- 1(Especially of plants or a disease) tending to spread prolifically and undesirably or harmfully.More example sentences
- ‘Polyp cancers’ are defined as invasive cancers removed at colonoscopy when colectomy was not carried out
- Not a single case of invasive cervical cancer was missed with the use of HPV DNA testing in conjunction with cytology.
- These superficial lesions can also be treated bronchoscopically to prevent progression to invasive cancer.
- 1.1(Especially of an action or sensation) tending to intrude on a person’s thoughts or privacy: the sound of the piano was invasiveMore example sentences
- If a statement might be defamatory or invasive of privacy or infringing on the publicity of a live person, I don't think that statement should be used regarding a dead celebrity.
- All these government programs are invasive of privacy, paternalistic, demeaning, and inefficient.
- Eavesdropping is difficult, time-consuming and invasive of privacy.
- 1.2(Of medical procedures) involving the introduction of instruments or other objects into the body or body cavities: minimally invasive surgeryMore example sentences
- The importance of asepsis and sterilization of instruments and supplies for invasive procedures became widely accepted.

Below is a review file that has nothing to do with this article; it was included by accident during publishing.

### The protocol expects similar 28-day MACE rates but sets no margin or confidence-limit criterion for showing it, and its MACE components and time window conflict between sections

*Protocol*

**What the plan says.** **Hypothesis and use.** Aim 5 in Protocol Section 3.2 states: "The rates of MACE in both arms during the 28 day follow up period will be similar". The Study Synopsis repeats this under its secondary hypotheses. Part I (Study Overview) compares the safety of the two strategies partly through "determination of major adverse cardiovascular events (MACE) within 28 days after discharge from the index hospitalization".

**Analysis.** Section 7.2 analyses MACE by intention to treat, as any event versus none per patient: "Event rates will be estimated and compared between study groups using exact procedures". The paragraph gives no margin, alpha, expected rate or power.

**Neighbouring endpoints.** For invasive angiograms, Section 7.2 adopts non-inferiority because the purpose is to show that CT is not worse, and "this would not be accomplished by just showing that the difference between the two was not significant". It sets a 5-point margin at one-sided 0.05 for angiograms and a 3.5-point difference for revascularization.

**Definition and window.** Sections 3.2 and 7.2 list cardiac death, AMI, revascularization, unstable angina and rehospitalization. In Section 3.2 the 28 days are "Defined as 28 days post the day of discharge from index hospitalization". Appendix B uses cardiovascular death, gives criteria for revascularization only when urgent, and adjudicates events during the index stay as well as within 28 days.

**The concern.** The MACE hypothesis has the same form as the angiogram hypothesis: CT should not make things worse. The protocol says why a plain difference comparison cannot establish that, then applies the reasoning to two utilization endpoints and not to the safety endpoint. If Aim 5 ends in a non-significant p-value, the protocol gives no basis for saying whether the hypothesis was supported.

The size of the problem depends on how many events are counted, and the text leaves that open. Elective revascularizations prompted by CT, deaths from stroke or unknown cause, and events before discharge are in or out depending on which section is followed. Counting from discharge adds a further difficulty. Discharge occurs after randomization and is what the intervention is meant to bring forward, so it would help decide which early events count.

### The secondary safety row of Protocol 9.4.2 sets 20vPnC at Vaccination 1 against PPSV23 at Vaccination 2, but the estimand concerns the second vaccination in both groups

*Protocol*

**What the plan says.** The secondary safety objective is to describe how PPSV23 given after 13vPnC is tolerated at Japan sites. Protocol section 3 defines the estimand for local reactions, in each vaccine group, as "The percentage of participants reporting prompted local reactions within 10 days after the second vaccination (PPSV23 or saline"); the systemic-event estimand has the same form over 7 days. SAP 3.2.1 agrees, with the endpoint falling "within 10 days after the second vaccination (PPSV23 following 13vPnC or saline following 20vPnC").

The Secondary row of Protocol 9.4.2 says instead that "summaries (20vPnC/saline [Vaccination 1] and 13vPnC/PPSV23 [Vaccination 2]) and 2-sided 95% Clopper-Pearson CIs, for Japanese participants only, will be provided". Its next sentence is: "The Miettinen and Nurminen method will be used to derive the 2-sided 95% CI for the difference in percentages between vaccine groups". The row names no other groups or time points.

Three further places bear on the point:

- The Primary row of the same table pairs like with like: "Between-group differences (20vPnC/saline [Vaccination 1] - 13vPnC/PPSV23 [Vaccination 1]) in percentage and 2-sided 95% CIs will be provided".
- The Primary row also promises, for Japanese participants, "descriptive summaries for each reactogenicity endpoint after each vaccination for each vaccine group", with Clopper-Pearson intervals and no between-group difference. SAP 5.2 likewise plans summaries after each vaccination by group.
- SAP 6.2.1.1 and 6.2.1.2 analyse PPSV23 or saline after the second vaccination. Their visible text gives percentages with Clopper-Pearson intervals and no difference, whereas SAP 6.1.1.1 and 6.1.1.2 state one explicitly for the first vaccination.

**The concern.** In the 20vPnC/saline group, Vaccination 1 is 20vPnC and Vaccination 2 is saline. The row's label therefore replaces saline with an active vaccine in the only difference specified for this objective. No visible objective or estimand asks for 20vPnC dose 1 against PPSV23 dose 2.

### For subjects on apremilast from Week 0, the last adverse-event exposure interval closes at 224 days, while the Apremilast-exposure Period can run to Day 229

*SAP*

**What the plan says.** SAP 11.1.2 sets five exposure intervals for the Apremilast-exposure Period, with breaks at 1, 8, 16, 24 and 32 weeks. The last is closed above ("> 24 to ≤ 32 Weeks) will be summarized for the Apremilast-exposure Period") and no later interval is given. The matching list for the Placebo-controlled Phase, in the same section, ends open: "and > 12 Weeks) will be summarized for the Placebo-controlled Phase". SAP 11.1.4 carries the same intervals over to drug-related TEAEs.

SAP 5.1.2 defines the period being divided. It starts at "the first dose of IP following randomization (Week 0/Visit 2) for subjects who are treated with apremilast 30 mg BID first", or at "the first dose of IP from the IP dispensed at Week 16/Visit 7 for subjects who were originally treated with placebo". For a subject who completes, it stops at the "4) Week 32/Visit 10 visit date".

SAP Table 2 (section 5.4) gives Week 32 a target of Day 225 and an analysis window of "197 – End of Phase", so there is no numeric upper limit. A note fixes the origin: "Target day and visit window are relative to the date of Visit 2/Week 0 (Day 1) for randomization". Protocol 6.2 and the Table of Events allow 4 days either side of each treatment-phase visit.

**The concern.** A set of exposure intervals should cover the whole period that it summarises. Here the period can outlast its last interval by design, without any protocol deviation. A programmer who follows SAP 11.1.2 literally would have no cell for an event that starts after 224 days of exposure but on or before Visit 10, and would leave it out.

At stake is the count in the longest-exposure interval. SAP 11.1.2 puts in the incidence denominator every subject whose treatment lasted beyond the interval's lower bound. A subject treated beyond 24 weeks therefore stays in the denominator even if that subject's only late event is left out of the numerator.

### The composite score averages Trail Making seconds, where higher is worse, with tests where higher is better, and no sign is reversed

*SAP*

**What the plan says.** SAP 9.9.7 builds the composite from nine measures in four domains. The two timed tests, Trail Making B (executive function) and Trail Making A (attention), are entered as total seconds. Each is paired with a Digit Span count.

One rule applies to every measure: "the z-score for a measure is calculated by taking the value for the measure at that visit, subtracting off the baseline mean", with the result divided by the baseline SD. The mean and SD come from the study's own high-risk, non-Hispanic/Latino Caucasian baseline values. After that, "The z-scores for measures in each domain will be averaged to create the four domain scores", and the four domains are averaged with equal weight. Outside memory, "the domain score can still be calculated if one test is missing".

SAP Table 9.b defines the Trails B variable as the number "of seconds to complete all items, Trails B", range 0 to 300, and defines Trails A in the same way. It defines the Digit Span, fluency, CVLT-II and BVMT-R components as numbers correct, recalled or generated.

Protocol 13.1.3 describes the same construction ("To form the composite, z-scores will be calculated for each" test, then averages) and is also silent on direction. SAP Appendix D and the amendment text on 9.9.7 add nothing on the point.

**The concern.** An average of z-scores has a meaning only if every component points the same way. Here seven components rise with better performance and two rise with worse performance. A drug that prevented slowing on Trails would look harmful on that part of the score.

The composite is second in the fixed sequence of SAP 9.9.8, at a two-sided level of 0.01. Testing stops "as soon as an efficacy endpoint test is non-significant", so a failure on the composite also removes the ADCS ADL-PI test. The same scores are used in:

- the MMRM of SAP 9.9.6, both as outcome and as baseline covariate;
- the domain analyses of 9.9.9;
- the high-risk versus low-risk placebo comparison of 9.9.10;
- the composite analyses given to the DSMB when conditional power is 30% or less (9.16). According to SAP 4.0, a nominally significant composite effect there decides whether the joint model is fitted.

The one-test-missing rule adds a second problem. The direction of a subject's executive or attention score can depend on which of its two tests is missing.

- It also may be used in other ambulatory settings that perform surgery or other invasive procedures.
- Junior nurses and healthcare assistants more involved in physical care seemed able to recognise that there was more to care than drugs, surgery, and invasive procedures.
- More example sentences
- Indices of diastolic dysfunction can be obtained non-invasively with Doppler echocardiography or invasively with cardiac catheterisation and measurement of left ventricular pressure changes.
- Many kidney conditions can now be treated less invasively by a percutaneous approach through the loin, retrograde approaches through the urethra, bladder, and ureter, or laparoscopy.
- Although not definitive, recent studies have shown that early initiation of lipid-lowering therapy is safe and effective in both medically and invasively treated patients.
late Middle English: from obsolete French invasif, -ive or medieval Latin invasivus, from Latin invadere (see invade).
More definitions of invasiveDefinition of invasive in:
- The British & World English dictionary